Last Things - Baptist Faith & Message, Article 10
by William F. Cook
Associate Professor of New Testament Interpretation
People have an intense interest in the future. Psychic hotlines have become big business as hurting people seek a glimpse of potential hope in their coming destiny.
Evangelical Christianity is not immune to this desire to know the future. Hal Lindsey's book, The Late Great Planet Earth, made him one of the 70s' most popular authors. Even today Jerry Jenkins and Tim LaHaye's fictional series, Left Behind, hovers near the top of the New York Times best sellers' list.
A "feeling" pervades many evangelicals that we indeed are the "terminal generation." The 2000 Baptist Faith and Message statement on "Last Things" is a judiciously written statement that provides insight into some of the most significant events in the future and at the same time can be embraced by believers from various millennial perspectives.
The initial sentence affirms God's sovereign control of history. Christians are confident in the final outcome of history because we believe that God is sovereignly directing history toward its God-ordained conclusion.
The next sentence affirms Jesus Christ's return. Significant areas of agreement exist among evangelicals in regards to Christ's Second Coming. First, evangelicals believe that Jesus Christ's return will be sudden, personal, visible and bodily. Second, believers should anxiously await Christ's return (Titus 2:12; Phil 3:20).
Unfortunately, many Western Christians are so consumed with the things of this world that they seldom contemplate the glorious return of our Lord and Savior Jesus Christ.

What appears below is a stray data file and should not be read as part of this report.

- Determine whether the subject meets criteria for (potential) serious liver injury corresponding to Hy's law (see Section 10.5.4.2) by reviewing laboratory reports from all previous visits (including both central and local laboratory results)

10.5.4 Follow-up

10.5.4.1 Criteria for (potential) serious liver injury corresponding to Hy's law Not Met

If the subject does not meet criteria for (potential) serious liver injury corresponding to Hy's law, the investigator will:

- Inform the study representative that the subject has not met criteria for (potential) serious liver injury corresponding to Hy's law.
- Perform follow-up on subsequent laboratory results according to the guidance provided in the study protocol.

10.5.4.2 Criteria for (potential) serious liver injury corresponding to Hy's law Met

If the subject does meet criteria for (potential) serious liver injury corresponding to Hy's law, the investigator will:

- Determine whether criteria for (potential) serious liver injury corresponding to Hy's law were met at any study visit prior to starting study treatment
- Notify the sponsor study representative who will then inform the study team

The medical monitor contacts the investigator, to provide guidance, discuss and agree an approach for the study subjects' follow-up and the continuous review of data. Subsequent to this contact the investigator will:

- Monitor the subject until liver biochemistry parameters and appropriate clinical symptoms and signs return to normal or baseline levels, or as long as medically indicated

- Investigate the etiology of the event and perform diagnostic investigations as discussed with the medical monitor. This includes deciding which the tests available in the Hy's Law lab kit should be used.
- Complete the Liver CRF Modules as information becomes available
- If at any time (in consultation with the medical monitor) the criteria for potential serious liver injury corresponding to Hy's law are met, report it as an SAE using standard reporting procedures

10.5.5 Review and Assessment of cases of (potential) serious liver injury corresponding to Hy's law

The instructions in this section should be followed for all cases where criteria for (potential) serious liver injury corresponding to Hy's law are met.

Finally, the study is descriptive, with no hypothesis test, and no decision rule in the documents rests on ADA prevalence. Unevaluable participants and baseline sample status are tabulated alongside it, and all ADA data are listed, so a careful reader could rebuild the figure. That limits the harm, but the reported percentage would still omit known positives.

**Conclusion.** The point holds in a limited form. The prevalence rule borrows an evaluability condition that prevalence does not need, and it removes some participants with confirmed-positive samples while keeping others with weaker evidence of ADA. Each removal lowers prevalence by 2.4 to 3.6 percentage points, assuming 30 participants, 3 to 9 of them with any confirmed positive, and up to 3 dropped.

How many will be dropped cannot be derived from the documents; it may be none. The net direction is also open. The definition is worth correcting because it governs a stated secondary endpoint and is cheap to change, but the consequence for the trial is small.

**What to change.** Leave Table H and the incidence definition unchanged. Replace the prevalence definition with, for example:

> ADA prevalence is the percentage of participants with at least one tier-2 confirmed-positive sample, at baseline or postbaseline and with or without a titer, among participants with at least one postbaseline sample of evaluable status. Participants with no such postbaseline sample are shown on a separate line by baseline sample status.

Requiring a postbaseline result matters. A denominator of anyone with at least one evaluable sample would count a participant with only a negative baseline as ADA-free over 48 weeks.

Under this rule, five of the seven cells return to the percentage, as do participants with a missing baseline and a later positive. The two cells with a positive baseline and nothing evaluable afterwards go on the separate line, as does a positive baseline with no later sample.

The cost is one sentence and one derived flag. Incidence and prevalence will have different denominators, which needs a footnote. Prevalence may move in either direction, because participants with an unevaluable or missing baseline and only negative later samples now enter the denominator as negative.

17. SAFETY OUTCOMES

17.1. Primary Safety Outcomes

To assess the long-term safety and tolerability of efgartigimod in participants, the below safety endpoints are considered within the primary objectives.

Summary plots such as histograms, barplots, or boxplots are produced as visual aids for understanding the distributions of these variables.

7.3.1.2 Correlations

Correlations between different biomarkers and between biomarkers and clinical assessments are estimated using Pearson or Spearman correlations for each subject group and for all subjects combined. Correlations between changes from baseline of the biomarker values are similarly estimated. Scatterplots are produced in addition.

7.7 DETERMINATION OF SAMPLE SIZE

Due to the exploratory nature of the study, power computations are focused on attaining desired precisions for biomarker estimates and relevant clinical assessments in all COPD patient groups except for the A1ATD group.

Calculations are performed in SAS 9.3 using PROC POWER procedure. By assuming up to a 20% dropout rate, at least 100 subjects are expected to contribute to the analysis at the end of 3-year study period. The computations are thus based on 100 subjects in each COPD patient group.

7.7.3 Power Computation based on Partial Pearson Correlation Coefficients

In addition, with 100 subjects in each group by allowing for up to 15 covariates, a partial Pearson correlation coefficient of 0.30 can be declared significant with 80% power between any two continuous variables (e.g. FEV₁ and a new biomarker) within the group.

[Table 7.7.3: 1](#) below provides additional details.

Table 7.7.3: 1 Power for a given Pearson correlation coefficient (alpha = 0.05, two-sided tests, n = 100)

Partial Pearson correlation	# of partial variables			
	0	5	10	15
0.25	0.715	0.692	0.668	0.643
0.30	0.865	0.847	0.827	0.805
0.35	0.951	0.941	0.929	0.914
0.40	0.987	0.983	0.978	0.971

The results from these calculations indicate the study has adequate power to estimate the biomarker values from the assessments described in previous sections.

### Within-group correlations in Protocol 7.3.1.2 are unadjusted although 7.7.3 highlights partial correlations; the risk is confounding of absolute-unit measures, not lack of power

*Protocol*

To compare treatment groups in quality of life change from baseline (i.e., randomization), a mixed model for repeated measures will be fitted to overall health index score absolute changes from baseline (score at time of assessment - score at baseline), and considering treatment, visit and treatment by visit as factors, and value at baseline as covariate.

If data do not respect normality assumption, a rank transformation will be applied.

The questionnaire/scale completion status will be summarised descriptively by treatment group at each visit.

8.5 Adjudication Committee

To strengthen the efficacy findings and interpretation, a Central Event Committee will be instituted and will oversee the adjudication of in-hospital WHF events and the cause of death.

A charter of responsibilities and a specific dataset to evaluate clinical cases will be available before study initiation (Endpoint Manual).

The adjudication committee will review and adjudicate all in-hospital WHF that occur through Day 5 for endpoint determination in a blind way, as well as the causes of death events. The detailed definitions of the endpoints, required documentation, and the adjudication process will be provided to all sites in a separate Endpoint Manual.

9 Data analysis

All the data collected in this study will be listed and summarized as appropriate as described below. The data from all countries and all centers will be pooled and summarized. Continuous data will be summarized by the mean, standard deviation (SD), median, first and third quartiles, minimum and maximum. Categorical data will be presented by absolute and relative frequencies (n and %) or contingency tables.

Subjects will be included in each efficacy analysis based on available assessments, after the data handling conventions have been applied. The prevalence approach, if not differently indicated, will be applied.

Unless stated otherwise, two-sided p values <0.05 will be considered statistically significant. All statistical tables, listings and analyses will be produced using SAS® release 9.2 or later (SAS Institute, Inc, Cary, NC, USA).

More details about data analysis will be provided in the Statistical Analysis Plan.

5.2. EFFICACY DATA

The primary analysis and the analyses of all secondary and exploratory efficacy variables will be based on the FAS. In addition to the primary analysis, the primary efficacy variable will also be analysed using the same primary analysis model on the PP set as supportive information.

A third area of agreement is that we cannot know the time of his return; however, Jesus encouraged his followers to be vigilant as we await his coming.
Finally, evangelicals agree that believers will live with Jesus Christ in a new heaven and a new earth.
While Christians differ in their understanding of the nature and chronology of Christ's Second Coming, there is much agreement on the events following his return. All agree that his return will be followed by the resurrection of the dead, the final judgment and the eternal state.
The Bible teaches that at Christ's return the dead will be raised (Dan 12.2; John 11:24-25; 1 Cor 15). Both the righteous and the wicked will be raised; however, the chronology of this event is set forth differently by various millennial perspectives.
The statement on the resurrection of the dead is followed by the theme of final judgment. Jesus Christ will judge the living and the dead (John 12:47ff; Acts 17:31). We must be careful, as believers, not to misunderstand the nature of this judgment or fear the possibility that a true believer could be eternally condemned. The judgment of believers is for the purpose of bestowing degrees of reward
(1 Cor 3:12-15).
The last judgment involves also the eternal state of unbelievers. Those who do not know God through his Son will enter into eternal punishment. Hell is a place where the unsaved will experience eternal conscious punishment.
In recent years some evangelical theologians have denied that there will be eternal conscious punishment of unbelievers; however, the scriptural evidence for eternal punishment is overwhelming.
The doctrine of hell is a "tough" doctrine that should fill our hearts with pain and compassion for the multitudes that do not know our Lord. The contemplation of eternal punishment should be an incentive to aggressive evangelism and world missions.
The confession concludes with a pronouncement of the glories of heaven.
Believers will live eternally with God in a new heaven and a new earth. John put it this way - "Then I saw a new heaven and a new earth; for the first heaven and the first earth had passed away" (Rev 21:1).
We believe that Jesus Christ will return because he promised that he would.
At the time of his return, every sacrifice we may have made for his kingdom will melt into insignificance as we enter into eternity with our Savior. Every longing that we as believers have had to see our Lord's face will be realized.
When we see him, we shall be like him (1 John 3:2), and we will fall on our faces to worship the one "who loves us and freed us from our sins by his blood" (Rev 1:5b). At that time arguments over the millennium will be irrelevant as we cry out "to him be glory and power forever and ever" (Rev 1:6b).
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